Saddam complains about chains as trial resumes

Saddam Hussein today appeared in a special Green Zone courtroom for resumption of his trial as the sound of mortar fire echoed through the centre of the Iraqi capital.

Saddam complained angrily to the judge about having to walk up four flights of stairs, chained and escorted by "foreign guards".

Chief Judge Rizgar Mohammed Amin ordered all handcuffs and shackles removed from the defendants as each entered the court separately.

Saddam was the last of the eight to enter the courtroom and greeted people with a traditional Arabic greeting "peace be upon the people of peace".

Once inside, Saddam had a brief heated exchange with the chief judge, complaining he had to walk up four flights of stairs in shackles and carrying a copy of the Muslim holy book Koran because the lift wasn't working.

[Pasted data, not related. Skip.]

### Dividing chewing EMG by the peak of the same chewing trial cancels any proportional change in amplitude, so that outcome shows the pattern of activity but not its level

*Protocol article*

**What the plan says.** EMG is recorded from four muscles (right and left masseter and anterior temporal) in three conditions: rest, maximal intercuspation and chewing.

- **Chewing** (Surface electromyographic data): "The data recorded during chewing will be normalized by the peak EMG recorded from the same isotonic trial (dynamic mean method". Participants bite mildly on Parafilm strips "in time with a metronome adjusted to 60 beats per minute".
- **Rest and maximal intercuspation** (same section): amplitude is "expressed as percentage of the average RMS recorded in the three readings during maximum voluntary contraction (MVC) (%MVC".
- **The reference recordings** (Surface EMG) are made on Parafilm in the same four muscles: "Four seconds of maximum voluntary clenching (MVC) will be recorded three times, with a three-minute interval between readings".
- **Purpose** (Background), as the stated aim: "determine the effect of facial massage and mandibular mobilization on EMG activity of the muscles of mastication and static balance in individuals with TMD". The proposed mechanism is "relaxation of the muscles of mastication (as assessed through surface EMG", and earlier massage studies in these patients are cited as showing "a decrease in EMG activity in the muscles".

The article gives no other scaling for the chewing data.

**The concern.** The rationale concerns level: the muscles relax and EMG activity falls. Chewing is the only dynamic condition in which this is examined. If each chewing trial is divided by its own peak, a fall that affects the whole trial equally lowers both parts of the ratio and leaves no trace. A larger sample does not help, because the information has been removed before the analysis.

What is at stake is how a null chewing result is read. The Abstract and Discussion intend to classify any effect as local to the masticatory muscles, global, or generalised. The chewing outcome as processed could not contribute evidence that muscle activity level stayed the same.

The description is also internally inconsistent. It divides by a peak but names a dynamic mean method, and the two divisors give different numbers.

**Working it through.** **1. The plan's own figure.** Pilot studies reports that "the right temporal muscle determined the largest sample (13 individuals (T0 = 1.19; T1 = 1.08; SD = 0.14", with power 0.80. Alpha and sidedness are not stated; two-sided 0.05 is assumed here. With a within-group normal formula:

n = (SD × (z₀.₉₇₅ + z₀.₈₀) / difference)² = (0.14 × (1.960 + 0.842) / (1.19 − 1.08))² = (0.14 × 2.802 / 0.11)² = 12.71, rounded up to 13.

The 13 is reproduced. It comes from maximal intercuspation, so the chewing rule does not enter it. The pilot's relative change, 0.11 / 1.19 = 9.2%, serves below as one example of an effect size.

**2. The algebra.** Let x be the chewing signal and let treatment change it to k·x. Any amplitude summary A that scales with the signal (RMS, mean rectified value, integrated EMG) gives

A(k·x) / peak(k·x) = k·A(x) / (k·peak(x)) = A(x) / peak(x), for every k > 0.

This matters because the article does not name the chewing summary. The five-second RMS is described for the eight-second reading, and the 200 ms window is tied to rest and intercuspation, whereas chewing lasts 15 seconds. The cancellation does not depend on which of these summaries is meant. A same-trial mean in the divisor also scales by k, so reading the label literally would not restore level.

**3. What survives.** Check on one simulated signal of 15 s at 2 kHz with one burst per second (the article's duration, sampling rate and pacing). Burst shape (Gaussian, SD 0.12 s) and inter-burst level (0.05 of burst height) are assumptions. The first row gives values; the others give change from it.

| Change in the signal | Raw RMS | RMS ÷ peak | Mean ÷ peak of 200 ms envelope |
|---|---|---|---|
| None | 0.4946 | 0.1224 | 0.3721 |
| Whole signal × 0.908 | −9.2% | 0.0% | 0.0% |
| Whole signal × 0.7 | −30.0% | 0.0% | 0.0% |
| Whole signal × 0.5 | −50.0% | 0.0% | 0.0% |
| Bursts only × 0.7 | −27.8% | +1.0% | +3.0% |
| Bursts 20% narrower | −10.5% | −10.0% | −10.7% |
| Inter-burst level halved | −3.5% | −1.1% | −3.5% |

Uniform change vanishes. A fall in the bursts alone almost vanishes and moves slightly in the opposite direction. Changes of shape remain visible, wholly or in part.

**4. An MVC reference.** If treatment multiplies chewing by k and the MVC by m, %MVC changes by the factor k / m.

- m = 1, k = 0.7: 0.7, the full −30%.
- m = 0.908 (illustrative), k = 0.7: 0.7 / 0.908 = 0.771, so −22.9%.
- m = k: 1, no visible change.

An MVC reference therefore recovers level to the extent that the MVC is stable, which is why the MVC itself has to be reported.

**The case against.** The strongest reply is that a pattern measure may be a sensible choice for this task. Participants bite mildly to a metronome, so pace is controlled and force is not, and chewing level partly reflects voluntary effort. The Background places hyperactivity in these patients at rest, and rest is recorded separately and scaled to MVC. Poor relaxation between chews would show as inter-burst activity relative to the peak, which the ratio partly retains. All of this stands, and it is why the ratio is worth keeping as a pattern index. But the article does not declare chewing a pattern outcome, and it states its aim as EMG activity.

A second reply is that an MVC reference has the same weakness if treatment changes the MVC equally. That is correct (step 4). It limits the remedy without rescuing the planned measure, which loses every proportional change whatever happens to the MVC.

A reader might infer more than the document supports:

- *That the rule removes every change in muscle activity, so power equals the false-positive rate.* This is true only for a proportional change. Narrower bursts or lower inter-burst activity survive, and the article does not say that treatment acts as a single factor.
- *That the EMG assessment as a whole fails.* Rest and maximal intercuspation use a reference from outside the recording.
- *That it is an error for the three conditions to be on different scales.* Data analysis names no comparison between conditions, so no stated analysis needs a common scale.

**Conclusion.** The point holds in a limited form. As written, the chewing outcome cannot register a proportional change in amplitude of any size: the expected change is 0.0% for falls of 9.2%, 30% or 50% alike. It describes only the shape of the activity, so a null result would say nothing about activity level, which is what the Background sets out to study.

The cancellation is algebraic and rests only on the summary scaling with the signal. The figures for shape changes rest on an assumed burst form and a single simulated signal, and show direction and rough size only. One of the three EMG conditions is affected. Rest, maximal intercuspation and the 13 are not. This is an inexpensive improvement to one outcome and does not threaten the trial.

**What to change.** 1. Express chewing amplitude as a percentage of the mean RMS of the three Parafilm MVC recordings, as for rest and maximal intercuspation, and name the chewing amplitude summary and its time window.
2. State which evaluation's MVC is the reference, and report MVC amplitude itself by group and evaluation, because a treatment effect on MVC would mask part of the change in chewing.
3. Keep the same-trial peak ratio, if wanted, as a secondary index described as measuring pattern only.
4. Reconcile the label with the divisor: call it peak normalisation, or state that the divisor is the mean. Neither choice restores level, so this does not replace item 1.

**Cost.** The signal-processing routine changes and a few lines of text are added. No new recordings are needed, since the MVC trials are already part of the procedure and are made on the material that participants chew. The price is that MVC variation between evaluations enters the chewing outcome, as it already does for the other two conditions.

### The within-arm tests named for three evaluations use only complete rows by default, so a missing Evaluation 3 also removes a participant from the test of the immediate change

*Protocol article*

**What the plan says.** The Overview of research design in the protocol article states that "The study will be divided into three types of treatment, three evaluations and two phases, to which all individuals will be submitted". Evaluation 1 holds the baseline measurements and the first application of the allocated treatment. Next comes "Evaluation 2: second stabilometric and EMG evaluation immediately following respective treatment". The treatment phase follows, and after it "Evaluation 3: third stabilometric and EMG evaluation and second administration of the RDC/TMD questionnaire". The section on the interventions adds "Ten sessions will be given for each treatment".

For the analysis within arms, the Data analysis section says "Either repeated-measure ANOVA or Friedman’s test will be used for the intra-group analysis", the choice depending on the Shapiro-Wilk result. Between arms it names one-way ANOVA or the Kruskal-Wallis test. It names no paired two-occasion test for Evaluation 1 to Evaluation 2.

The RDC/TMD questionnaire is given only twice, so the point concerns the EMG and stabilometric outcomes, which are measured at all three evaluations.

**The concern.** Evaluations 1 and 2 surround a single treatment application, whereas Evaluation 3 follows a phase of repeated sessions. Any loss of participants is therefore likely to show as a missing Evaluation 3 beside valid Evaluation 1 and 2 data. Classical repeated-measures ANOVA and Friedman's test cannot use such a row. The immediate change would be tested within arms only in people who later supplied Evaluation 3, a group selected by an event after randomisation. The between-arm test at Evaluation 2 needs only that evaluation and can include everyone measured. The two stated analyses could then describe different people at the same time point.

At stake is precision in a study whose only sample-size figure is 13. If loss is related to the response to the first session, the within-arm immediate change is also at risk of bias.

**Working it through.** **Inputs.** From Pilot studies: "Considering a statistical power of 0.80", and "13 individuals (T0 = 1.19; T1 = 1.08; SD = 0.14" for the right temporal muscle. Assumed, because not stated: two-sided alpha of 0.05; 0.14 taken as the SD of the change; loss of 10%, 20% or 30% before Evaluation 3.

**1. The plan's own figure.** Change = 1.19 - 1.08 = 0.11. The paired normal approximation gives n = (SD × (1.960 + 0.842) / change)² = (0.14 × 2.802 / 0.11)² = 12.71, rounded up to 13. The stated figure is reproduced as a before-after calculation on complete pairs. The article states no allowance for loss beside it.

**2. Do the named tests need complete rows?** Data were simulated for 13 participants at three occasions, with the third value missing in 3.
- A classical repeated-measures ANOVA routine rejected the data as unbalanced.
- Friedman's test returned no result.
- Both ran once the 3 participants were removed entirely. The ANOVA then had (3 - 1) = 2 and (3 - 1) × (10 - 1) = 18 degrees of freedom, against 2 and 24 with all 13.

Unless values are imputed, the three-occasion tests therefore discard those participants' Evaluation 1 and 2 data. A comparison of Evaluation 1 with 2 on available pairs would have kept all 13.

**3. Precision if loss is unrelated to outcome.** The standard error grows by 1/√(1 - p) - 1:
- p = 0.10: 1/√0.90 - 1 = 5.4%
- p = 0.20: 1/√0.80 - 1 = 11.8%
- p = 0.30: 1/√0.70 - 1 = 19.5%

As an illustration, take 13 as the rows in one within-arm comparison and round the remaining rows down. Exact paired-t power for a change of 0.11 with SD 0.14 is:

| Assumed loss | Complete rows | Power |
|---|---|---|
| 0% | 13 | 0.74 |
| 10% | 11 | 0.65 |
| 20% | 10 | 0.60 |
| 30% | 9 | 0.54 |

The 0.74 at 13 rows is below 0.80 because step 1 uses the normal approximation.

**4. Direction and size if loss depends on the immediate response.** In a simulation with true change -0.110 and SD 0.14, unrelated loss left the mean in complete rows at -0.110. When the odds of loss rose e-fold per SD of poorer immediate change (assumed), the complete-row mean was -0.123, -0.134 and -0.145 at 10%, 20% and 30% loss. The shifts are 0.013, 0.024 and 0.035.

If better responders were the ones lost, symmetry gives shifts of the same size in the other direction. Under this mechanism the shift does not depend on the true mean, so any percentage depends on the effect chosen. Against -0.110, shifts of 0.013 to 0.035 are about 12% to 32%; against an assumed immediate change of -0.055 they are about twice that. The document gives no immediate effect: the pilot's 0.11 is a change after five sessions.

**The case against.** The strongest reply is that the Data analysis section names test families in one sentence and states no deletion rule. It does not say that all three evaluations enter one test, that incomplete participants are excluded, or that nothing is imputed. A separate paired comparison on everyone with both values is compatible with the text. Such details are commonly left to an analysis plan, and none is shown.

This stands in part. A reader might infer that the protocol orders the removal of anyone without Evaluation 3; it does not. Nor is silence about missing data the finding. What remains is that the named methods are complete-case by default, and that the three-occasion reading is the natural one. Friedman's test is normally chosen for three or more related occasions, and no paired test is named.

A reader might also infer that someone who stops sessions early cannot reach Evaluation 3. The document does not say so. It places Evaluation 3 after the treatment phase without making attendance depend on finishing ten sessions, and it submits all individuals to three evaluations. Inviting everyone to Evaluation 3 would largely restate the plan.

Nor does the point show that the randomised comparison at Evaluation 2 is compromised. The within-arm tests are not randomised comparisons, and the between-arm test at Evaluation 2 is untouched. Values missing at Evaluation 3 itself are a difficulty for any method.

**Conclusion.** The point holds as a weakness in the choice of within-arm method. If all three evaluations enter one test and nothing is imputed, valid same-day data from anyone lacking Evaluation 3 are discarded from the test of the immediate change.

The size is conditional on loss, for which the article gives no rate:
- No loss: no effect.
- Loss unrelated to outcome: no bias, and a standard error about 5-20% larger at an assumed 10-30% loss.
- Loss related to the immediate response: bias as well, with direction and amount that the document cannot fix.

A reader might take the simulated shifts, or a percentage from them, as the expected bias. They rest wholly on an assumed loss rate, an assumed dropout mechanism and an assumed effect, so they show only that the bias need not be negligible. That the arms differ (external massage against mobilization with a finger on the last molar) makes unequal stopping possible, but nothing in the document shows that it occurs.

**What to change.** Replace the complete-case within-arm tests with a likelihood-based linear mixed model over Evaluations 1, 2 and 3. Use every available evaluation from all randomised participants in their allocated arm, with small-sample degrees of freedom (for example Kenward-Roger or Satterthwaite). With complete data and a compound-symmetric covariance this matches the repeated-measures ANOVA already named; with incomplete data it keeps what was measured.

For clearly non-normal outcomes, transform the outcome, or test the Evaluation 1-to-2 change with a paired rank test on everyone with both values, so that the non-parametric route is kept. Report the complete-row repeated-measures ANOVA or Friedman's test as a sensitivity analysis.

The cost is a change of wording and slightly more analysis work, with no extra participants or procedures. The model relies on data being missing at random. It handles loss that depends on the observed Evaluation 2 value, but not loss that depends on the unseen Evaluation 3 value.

The judge said he would tell the police not to let this happen again. Saddam snapped: "You do not tell them. You order them."

Saddam and seven co-defendants are charged in the killing of more than 140 Shiite Muslims after an assassination attempt against the former president in the Shiite town of Dujail in 1982. Convictions could bring a sentence of death by hanging.

After today's lunch break, the chief judge adjourned the session until 5 December to allow time to find replacements for two defence lawyers who were killed and another who fled the country after he was wounded.

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